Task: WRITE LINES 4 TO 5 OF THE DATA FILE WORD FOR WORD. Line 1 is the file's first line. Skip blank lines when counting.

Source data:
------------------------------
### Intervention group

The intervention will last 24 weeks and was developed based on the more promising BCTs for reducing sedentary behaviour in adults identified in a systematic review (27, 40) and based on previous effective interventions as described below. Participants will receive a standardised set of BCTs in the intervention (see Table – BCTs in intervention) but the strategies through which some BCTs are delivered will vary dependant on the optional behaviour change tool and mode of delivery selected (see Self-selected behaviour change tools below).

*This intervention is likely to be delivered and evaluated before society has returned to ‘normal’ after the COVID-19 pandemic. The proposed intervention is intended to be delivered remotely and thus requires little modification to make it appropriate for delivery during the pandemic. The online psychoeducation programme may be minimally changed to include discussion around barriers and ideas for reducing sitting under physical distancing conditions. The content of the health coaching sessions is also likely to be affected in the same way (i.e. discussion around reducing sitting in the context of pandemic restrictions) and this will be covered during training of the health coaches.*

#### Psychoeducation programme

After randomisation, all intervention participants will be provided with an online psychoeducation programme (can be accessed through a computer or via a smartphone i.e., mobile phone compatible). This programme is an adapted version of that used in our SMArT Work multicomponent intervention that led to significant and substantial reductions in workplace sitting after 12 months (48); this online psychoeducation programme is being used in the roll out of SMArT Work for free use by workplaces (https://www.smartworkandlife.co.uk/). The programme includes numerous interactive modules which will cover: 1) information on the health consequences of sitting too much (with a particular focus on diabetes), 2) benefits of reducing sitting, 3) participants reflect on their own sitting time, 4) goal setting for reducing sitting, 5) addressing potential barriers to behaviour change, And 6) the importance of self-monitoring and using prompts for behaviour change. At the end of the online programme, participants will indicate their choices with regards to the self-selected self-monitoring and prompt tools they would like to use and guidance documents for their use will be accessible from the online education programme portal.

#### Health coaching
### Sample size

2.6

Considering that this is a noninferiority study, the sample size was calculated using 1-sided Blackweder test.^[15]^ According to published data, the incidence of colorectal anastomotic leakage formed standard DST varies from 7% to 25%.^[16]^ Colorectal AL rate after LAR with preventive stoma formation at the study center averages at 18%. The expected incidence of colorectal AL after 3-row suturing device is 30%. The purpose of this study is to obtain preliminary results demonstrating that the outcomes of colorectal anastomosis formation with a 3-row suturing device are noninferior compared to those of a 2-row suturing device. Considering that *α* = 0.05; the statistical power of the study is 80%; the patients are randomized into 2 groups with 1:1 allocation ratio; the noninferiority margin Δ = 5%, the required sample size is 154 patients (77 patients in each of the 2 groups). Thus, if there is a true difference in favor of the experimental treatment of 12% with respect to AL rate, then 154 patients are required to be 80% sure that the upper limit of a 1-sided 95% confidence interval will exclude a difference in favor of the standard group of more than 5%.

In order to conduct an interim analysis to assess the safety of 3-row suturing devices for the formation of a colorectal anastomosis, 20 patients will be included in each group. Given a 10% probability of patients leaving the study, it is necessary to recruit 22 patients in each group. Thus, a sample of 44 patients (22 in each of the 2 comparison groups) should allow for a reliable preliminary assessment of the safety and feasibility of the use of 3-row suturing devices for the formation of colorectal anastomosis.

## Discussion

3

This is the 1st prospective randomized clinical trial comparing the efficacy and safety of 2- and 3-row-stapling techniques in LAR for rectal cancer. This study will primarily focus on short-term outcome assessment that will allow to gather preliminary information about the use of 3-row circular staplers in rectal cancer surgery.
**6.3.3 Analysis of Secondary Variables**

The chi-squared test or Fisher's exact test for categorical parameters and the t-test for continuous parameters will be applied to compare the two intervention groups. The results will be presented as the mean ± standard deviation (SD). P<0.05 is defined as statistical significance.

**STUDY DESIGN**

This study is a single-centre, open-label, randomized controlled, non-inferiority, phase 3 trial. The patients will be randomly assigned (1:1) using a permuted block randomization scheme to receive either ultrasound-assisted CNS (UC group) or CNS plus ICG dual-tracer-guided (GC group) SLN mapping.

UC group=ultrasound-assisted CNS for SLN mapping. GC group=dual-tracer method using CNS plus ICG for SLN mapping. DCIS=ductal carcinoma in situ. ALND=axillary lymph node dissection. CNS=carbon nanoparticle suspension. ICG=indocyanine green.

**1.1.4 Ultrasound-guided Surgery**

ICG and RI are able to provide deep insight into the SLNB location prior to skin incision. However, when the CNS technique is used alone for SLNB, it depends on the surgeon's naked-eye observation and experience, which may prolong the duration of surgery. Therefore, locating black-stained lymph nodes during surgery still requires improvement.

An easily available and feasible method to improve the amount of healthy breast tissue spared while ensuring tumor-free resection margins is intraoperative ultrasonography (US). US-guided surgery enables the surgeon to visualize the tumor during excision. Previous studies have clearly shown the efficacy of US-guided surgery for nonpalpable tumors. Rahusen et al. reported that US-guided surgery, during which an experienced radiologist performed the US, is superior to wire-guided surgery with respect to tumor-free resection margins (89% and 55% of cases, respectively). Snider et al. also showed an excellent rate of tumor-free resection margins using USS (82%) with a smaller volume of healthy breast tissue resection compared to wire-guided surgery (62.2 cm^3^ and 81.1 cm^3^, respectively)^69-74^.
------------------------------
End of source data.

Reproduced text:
#### Psychoeducation programme

After randomisation, all intervention participants will be provided with an online psychoeducation programme (can be accessed through a computer or via a smartphone i.e., mobile phone compatible). This programme is an adapted version of that used in our SMArT Work multicomponent intervention that led to significant and substantial reductions in workplace sitting after 12 months (48); this online psychoeducation programme is being used in the roll out of SMArT Work for free use by workplaces (https://www.smartworkandlife.co.uk/). The programme includes numerous interactive modules which will cover: 1) information on the health consequences of sitting too much (with a particular focus on diabetes), 2) benefits of reducing sitting, 3) participants reflect on their own sitting time, 4) goal setting for reducing sitting, 5) addressing potential barriers to behaviour change, And 6) the importance of self-monitoring and using prompts for behaviour change. At the end of the online programme, participants will indicate their choices with regards to the self-selected self-monitoring and prompt tools they would like to use and guidance documents for their use will be accessible from the online education programme portal.